JOHN: One thing I’ll say for sure is the whole idea of themes in Burning Man, I really appreciated the themes you’ve brought out post Larry’s death. I think they’ve been great.
I did not like the themes of Burning Man. I don’t think that was a good idea from day one, but all of a sudden you started doing it…
STUART: I tried so hard to talk Larry out of it!
JOHN: Really? Okay. It seemed like a little cheesy.
STUART: We heckled him, heckled him out of it, but he just kept on doing it.
Well, thank you. I’d like to say it’s fun, but it’s really hard and really lonely work. You know, when we used to do it together, it was fun, and painful and nerve-wracking. Our styles are very very very very different.
You know, a lot of artists are gonna do whatever the hell they want to do, and that’s fine too. We always say that. But, particularly for people who are newer to creative pursuits to have something to kind of pin their star on and say, “Alright, we’re gonna go in the direction of… furries for instance!”
JOHN: Oh, that’s next year, I’ve heard. Is that leaking right now? That’s great. Fantastic.
STUART: No, it’s this year. That’s the shorthand version, that ANIMALIA, is really the year of the furry. I have no problem with that because I actually have great respect for anyone who can dress up in a fursuit and dance at 110 degrees. You’re an athlete! That should be an Olympic event!
JOHN: It’s funny, you talk about Larry’s writing and one of the things that when I was first working on the website and digging through some of the old writings, now Larry would kind of interview himself under his nom de plume Darryl Van Rhey. You also used it, right?
STUART: Yeah. Early on, as I was Tom Sawyer-ed into the Burning Man world, it started with publishing the newspaper out on site, and then it was “Oh, you know we do this other newsletter during the year. It’s called ‘Building Burning Man.’” And he had already used the Darryl Van Rhey thing because he thought it was shamefully egotistical to just, you know, flat out interview himself. It just felt weird. So he created this anagrammatic reporter persona, Darryl Van Rhey. Then I just kinda stepped in naturally. It’s just like, “All right, I’ll write some questions.” So my questions became Darryl Van Rhey. And then after Larry passed the first theme I wrote was published as Darryl Van Rhey, because it just seemed too soon.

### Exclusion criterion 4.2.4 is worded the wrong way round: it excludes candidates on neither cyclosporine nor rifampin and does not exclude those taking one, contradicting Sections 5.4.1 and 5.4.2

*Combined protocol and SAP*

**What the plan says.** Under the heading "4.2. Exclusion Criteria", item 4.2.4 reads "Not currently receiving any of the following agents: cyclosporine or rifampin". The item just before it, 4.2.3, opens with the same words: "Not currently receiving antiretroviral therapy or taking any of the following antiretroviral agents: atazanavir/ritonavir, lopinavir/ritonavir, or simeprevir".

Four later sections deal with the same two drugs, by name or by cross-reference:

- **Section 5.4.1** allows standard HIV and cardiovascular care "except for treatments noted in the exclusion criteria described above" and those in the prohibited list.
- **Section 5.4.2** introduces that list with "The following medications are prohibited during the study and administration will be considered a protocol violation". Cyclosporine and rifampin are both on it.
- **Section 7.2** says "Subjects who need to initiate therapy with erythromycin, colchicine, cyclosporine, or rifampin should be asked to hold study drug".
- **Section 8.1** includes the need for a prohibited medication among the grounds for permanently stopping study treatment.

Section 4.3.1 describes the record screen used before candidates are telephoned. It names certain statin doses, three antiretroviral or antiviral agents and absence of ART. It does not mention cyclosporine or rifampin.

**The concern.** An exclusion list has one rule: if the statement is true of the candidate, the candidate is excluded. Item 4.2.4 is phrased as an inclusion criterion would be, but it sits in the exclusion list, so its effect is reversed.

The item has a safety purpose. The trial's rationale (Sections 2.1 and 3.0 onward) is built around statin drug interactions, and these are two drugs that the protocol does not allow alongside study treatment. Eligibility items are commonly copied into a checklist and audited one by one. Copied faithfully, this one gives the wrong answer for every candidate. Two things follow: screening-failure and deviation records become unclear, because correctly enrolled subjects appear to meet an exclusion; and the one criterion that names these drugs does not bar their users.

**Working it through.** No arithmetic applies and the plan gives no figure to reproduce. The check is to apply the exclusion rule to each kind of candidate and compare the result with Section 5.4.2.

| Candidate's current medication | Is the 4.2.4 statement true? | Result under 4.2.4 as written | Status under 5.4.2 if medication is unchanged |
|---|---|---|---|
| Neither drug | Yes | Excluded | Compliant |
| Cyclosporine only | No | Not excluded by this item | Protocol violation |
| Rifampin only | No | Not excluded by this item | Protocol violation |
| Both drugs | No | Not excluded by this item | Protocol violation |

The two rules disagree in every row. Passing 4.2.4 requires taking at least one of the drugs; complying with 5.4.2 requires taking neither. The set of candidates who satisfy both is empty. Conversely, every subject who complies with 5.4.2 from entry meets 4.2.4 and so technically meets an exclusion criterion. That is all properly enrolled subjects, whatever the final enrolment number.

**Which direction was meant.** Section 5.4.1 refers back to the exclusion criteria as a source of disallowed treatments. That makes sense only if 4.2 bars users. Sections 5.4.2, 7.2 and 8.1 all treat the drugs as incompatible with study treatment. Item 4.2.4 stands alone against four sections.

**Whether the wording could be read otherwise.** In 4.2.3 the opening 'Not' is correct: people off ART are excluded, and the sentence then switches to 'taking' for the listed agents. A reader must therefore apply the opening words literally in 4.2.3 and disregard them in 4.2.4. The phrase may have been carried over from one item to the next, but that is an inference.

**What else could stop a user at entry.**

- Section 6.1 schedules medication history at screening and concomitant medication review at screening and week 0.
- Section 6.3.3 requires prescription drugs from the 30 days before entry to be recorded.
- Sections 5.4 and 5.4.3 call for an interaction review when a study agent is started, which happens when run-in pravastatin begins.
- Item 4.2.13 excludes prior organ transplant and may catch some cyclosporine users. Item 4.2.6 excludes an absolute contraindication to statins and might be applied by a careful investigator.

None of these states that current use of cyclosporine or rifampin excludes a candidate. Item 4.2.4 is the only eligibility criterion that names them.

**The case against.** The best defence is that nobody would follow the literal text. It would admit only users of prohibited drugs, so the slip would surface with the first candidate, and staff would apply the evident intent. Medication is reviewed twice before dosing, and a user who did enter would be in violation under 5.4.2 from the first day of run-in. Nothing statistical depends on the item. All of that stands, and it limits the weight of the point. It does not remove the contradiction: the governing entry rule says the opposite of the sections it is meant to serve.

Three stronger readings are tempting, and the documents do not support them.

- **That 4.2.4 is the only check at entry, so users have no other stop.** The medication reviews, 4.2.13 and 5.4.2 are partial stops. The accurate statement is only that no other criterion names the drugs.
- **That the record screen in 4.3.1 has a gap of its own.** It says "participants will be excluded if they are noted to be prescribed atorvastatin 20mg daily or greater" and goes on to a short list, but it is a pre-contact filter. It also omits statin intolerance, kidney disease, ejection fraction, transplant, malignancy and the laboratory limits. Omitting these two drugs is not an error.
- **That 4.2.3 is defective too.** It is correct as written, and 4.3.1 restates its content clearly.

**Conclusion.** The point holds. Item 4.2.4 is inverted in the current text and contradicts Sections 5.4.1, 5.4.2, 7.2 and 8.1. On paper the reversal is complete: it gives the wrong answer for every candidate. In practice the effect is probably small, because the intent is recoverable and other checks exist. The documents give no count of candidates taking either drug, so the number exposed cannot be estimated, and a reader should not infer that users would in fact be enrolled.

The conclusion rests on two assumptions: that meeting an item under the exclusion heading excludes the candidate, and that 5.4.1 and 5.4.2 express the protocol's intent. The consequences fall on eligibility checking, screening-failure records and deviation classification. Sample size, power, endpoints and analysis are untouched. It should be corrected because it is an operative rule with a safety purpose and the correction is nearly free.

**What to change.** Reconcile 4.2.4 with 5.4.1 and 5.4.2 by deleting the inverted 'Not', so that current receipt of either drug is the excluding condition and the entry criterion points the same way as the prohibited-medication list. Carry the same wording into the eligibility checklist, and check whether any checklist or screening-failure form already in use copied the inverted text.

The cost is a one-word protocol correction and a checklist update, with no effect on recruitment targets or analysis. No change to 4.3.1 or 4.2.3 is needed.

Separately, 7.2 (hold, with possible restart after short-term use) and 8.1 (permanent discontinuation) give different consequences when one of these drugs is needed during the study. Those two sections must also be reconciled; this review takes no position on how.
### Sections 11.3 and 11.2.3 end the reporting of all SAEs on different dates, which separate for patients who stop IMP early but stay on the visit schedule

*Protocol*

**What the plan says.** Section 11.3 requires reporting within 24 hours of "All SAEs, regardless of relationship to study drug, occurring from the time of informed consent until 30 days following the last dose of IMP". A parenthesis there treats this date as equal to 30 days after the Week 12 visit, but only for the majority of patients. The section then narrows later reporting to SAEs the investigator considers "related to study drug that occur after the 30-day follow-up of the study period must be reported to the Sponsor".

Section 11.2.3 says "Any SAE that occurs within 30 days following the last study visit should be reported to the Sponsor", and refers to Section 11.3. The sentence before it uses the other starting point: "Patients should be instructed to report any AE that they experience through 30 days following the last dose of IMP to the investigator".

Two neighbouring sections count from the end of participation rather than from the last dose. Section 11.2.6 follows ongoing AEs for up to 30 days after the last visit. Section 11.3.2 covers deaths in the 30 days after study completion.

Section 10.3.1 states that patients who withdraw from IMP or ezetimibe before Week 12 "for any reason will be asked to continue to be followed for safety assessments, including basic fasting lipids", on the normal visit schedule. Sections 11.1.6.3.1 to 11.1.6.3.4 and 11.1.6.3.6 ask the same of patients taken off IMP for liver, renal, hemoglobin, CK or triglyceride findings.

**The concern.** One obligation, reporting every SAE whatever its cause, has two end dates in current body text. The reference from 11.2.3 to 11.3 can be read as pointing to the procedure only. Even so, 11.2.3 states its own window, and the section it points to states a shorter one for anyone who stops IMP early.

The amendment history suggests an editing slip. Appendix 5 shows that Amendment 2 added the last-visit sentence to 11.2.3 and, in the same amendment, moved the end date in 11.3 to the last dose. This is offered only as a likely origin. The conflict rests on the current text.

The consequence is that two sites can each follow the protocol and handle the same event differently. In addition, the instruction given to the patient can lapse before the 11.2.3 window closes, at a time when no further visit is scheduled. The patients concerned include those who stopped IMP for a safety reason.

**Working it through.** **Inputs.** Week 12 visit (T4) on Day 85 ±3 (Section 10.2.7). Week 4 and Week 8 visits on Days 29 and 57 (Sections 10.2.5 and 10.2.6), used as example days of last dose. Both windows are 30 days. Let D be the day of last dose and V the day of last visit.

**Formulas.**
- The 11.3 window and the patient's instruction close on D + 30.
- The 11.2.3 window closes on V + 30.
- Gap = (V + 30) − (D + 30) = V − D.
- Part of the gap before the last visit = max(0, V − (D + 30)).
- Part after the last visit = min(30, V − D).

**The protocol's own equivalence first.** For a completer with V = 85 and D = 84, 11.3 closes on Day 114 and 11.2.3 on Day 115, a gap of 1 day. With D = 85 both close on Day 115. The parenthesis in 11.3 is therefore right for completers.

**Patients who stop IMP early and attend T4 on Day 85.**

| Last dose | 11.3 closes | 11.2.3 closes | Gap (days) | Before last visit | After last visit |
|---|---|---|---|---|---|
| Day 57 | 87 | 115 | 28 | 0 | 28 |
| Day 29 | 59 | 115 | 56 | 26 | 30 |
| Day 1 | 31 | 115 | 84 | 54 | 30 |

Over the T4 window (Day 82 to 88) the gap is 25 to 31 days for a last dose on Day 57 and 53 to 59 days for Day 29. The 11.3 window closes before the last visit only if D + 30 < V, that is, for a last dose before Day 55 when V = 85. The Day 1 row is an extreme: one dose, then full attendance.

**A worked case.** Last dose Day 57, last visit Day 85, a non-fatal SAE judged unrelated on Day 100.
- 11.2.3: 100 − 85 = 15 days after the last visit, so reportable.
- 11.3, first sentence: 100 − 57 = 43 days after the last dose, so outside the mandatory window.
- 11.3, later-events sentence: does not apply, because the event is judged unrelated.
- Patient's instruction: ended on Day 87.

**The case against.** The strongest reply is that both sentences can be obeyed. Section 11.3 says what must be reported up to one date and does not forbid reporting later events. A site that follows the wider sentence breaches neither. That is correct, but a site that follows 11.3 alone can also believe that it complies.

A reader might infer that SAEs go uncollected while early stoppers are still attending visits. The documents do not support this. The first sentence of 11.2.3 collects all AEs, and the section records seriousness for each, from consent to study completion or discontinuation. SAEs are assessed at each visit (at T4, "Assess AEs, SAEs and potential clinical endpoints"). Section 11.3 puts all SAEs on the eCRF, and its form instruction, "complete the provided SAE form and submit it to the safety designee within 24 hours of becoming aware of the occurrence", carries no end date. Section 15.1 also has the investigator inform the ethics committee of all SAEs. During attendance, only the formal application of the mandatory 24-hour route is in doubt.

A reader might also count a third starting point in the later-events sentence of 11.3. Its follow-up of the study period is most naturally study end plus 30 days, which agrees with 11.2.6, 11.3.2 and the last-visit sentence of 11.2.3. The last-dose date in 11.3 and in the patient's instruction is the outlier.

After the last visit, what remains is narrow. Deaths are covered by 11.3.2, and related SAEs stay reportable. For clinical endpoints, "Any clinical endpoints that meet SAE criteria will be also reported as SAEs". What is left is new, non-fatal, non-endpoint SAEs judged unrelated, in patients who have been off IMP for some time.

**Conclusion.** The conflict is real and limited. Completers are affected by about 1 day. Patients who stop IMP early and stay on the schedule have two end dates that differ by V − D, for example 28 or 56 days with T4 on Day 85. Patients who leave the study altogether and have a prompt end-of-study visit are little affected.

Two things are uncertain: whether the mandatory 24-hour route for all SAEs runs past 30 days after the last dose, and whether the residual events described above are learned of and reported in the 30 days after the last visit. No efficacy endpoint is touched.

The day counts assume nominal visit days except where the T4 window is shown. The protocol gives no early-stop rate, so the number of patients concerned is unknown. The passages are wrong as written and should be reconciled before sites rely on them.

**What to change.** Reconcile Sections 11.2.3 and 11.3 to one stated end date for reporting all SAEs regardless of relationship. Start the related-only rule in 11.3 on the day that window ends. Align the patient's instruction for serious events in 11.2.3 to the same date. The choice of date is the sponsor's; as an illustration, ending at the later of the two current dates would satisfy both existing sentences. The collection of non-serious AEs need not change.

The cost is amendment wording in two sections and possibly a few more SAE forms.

JOHN: That was the first time I was confident it was you also using that. There was just a very different writing style.
STUART: A lot of us came out of that zine world, the late pre-internet era. That’s how I fell into the Cacophony Society was swapping zines with Rough Draft. A lot of the people that came out there in the way back were zine publishers that I was connected to. So the Monks, the folks from Big Rig Industries, from Chuck Magazine, from Cardhouse. In ‘96, actually I, because I was running the radio station and the webcast and the newspaper, and wanted to have a life, I just basically had an editor of the day for the three days of publication, and they were three of my best zine publisher friends. Those issues are all still on the site. I got them all digitized. So I still have fun going back and look at those.
JOHN: I love reading those old issues and it puts you back in the, you know, what it was like to be 1993. It’s just a very different attitude, like Church of the Subgenius, all these kinds of things that were floating around that led to the Cacophony Society, that state of mind, you know, the Suicide Club to the Cacophony Society, this kinda zany fun that people were having, and zine culture pushing it. It’s a good trip down memory lane.
STUART: It’s true. You know, San Francisco in the 90s was the intersection of a lot of creative forces, a lot of economic forces too. It was still possible for people to work a part-time job and still afford to live in a reasonably good style.
JOHN: It’s an interesting journey. It’s an interesting journey.
Let me ask you a question. Why did you come back? You left like in ‘96, right? And then you started getting pulled back in, I assume by Larry.
STUART: Yeah, Larry called me kind of out of the blue in like, 2012. He was writing the Cargo Cult theme and he wanted me to help him. I was at a point in my life when I had some time on my hands and even though I’d sort of taken John’s side in the big divorce I’d stayed friends with Larry. And so I came in to work on the theme. And one thing led to another. It was the old Tom Sawyer. Give him a little bit of worm and then rope him in. Next thing you know I’ve got a desk, and I’m commuting to San Francisco. I’m not sure how it happened.
JOHN: I think a lot of people have a story about Burning Man. They don’t know how else they end up working there. I think enthusiasm is the common answer, you know. It seems to be a little cultural magnet that pulls people in, pulls them back just when they thought they were out.
STUART: Yeah. I think it’s fascinating that, for years you were a vicarious Burner, that you experienced Burning Man culture through your friends, who were some of the early organizers.
JOHN: I was real fucking busy. The idea to go into the desert for weeks seemed like a lot of work. So it was not practical.
I was going up to Nevada City and hanging out with the Founders at the hotel party they were doing there every year. I was meeting and hanging out with key people from the old school, hearing their adventures. I felt like, “Oh, I get it.”
And then I went. I was like, “Fuck, this is not what I thought. It’s so much more interesting.”
STUART: And it doesn’t get any more convenient. Burning Man is still inconvenient and potentially dangerous.
JOHN: Yeah. It’s certainly not Disney World, despite what some people say.
STUART: Disney World wouldn’t let you die of heat stroke.